Jim McGuinness says his Donegal players ‘bought into it 100 per cent’
Former manager admits players were pushed hard in training but they understood ‘trade off’
Jim McGuinness says his Donegal players bought into his methods fully once they realised the success they could achieve. Photograph: Russell Pritchard/Inpho/Presseye
Jim McGuinness has insisted that exhaustion or burnout was never an issue for his Donegal players and has criticised the media for painting a picture of him “whipping the boys” in training while in charge.
The 2012 All-Ireland winning boss admitted he did push his players harder “than I could have imagined” when in charge between late 2010 and 2014 and revealed they once had a 16-week pre-season.
But he insisted there was always full buy-in from his players who understood and were satisfied with the “trade off” between emptying themselves on the training field and improved results.
McGuinness guided Donegal to a second final in 2014 before stepping down to focus on a soccer role at Celtic, later moving into coaching in China and America.
Speaking in a webinar organised by the Modern Soccer Coach and North American Irish Coaches, McGuinness rubbished the idea that he flogged his players in order to develop a groundbreaking and ultra intensive counterattacking system.
“You see burnout is a really interesting one for me because burnout, is it a physical thing or is it a psychological [thing]?” said McGuinness.
“There’s people pushing their boundaries as hard as they can, like Ronaldo for example. He’s been going as hard as he can possibly go since he was 16 years of age and that doesn’t look like it’s abating. [Rafael] Nadal in the tennis, that’s probably the same, his body breaks down sometimes because he’s such a physical player. But don’t try to tell me that they feel burned out. They feel as hungry as ever before.
“I think if you get the right culture in place and people are there and people want to be there, and they also see that there’s a chance of being successful, I don’t think that’s an issue.
“See, one of the things for me is, there’s a difference between pushing people and this whole view of, you know, there was a lot of stuff in the media about Donegal when I was managing them, it was almost that we had the whip out and we were whipping the boys.
“That couldn’t have been further from the truth. Don’t get me wrong, we pushed them harder than anybody . . . than I could have imagined, but in a way where we were joining the dots between that and what we wanted to do on the pitch.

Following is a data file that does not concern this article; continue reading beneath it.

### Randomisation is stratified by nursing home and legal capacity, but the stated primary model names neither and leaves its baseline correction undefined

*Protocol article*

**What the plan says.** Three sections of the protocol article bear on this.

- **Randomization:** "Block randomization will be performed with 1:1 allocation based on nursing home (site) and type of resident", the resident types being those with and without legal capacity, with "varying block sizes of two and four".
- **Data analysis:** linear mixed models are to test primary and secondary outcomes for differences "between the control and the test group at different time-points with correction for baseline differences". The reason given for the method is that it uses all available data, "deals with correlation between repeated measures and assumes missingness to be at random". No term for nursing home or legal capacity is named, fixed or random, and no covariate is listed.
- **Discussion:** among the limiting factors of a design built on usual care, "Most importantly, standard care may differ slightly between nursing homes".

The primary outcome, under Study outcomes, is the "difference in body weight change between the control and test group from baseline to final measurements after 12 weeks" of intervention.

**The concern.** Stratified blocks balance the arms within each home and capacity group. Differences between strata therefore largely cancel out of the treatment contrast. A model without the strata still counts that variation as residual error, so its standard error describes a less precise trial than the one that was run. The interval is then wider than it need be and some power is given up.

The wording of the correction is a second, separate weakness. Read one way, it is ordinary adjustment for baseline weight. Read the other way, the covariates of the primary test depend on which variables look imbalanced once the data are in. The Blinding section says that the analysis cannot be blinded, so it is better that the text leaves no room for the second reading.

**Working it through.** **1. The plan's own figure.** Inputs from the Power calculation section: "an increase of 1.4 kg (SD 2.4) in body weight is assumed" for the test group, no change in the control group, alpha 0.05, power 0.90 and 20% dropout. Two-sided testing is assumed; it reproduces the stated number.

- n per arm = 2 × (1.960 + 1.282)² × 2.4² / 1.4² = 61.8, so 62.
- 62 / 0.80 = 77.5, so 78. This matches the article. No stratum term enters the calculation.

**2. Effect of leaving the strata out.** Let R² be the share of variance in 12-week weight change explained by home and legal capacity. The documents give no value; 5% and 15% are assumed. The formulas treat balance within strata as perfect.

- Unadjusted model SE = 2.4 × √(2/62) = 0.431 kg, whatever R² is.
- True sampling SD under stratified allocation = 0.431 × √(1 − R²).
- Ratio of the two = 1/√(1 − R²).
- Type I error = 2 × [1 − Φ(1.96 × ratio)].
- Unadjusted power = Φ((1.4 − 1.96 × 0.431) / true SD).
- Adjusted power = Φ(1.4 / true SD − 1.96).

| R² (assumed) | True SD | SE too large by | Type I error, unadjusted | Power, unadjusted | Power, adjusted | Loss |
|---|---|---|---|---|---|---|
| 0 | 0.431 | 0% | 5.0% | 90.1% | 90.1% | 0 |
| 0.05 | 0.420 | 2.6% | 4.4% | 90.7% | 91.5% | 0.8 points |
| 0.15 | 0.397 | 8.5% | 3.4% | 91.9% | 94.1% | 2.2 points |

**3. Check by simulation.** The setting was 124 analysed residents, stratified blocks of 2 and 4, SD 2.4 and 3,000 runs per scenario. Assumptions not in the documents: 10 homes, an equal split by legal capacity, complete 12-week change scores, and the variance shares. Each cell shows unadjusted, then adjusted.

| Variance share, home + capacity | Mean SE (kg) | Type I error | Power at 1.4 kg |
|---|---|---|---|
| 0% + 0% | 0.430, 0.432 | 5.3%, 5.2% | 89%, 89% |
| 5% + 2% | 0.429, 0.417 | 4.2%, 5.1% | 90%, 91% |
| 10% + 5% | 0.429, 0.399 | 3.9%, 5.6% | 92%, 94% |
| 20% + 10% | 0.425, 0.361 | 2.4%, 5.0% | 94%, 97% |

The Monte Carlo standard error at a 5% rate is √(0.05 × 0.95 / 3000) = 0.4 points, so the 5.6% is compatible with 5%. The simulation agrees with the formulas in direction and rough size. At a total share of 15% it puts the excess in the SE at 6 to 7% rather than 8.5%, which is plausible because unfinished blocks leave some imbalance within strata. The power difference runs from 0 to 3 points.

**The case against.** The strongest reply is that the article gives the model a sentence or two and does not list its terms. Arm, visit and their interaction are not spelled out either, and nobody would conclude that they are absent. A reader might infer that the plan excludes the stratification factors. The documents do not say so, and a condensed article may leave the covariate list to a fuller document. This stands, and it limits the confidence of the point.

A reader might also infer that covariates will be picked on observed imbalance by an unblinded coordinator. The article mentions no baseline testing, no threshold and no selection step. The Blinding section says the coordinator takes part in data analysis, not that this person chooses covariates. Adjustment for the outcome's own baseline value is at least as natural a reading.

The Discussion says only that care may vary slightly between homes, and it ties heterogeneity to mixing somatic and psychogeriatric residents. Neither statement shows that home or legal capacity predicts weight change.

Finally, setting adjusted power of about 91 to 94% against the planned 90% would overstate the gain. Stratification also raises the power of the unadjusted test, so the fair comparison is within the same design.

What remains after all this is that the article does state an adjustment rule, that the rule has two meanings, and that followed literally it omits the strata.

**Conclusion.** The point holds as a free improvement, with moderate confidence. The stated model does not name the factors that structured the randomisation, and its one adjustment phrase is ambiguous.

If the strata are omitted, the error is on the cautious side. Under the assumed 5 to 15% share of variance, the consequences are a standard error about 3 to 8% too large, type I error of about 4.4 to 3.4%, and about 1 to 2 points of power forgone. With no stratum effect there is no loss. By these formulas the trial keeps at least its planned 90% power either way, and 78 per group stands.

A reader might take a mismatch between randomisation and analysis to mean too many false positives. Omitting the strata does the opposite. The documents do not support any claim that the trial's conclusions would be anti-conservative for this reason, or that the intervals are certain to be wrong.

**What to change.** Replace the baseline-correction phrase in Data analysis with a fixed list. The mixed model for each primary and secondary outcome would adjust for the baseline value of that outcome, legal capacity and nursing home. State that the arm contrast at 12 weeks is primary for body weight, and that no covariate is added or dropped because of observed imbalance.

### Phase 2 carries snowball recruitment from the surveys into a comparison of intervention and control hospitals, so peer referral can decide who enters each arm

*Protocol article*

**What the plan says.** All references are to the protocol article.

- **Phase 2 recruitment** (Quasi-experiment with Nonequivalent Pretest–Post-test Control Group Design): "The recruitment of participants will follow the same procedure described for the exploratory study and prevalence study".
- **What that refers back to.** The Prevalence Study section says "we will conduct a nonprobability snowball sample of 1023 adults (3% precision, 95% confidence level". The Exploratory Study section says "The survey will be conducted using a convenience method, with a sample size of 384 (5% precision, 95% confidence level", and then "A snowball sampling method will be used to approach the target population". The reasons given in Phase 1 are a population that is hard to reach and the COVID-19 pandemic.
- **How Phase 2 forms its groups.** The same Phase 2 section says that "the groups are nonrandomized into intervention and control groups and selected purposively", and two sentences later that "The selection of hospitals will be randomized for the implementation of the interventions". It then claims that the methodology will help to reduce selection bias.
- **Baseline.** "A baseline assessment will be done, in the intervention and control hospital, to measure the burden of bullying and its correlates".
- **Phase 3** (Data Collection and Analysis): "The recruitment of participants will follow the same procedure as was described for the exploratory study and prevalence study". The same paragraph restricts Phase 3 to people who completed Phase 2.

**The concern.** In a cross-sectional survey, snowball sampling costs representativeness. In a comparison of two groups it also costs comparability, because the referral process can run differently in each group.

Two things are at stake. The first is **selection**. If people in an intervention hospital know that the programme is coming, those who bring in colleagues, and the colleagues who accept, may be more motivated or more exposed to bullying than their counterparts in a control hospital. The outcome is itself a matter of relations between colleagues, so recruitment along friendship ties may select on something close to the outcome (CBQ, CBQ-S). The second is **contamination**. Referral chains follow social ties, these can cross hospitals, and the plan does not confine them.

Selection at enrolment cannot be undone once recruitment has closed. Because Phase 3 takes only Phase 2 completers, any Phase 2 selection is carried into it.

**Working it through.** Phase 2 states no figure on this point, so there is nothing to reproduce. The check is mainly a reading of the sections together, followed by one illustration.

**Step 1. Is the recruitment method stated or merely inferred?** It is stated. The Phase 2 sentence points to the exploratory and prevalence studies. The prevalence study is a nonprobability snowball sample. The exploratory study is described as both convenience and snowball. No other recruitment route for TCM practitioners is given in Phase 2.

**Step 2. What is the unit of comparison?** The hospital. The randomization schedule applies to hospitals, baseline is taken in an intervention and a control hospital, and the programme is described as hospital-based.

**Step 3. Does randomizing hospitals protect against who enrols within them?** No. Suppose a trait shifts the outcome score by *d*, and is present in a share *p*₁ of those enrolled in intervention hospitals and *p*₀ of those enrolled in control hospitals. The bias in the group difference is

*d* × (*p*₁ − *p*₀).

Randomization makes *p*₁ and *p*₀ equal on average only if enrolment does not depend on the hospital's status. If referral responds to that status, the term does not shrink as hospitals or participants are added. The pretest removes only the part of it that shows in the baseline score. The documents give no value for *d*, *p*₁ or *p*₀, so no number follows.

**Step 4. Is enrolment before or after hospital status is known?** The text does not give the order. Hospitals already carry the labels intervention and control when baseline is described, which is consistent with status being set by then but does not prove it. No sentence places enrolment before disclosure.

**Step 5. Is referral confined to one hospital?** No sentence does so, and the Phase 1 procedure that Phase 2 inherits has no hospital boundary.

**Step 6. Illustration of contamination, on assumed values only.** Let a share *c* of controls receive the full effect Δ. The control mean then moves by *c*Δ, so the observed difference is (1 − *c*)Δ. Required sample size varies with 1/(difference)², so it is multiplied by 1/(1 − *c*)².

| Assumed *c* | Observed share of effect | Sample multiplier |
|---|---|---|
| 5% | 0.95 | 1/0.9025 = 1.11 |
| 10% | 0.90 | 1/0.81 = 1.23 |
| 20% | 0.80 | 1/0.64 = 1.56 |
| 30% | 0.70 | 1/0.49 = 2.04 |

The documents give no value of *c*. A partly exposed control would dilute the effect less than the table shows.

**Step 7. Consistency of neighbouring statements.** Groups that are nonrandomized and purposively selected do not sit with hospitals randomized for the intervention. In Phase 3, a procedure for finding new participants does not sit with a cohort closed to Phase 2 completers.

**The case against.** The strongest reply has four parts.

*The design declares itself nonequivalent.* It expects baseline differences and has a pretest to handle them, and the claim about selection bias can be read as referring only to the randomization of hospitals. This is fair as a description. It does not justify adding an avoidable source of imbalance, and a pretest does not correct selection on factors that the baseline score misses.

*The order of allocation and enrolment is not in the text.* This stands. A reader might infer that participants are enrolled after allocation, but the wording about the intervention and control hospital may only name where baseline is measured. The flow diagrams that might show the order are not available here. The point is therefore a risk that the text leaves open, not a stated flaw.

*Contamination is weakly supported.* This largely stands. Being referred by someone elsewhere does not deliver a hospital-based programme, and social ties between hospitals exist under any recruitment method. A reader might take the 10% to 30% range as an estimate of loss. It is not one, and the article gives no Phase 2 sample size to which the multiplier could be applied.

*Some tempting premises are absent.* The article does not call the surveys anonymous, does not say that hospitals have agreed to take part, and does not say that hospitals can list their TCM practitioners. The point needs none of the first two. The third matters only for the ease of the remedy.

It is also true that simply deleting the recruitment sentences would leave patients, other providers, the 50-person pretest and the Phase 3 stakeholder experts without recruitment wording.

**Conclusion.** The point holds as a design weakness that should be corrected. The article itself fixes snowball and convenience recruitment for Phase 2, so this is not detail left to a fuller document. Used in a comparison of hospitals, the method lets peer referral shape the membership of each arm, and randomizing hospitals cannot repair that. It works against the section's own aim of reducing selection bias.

“And when they seen the trade off on the pitch they said, ‘Well, we couldn’t do that only for the work we were doing’. People then bought into it 100 per cent.”
McGuinness left Celtic in 2017 to work as assistant coach at Chinese Super League side Beijing Guoan and landed his first management role in the US in late 2018.
But just months into a three-year contract with Charlotte Independence in the second tier of American soccer he was sacked. McGuinness replied briefly when asked about his future plans and whether he might return to manage Donegal.
“That’s a good question,” he smiled. “Nobody knows where they’re going at the minute. The whole world has changed.”
It was then put to the last manager to overcome Dublin in a Championship game, back in 2014, that the Dubs would be happy for him to stay away.
“I doubt that very much,” grinned McGuinness.
Asked about the coaches and managers he admires, McGuinness included 11-time All-Ireland winning Kilkenny hurling boss Brian Cody in a list that included Pep Guardiola, Diego Simeone and Marcelo Bielsa.
McGuinness explained that all of those figures “are offering something that I can connect with”.
“Brian Cody, to me, was a guy who when they were winning all those All-Irelands, I thought he was ruthless about winning All-Irelands, that they could put it to bed so early the year afterwards and refocus,” he said. “That is a phenomenal trait. The same is expected at Celtic.”
McGuinness revealed his belief that despite soccer being “so well analysed” across the world, “a lot more can be done” with kick-outs.
He said top Gaelic football coaches have exploited the set-piece potential of kick-outs and reckons the same can possibly be done in soccer.
“In terms of my experience in Gaelic, maybe that’s one thing [to develop],” he said. “And it’s just about focus, our focus would have been on trying to score goals from kick-outs and I think there is something there, there’s something there that could be brought across.”
Explaining how he developed a high-intensity game plan for Donegal, resulting in them winning “most of our games from the third quarter”, he said it began at their first training session in late 2010.
He recalled an early hand-passing drill between two cones, 15 metres apart, which players had to complete at full intensity, “to be better placed to deal with really high-intensity matches”.
McGuinness said that after a period of time performing simple, basic drills at close to 100 per cent intensity, players realised, “we can look any team in the eye and say we can go toe to toe with you and take you”.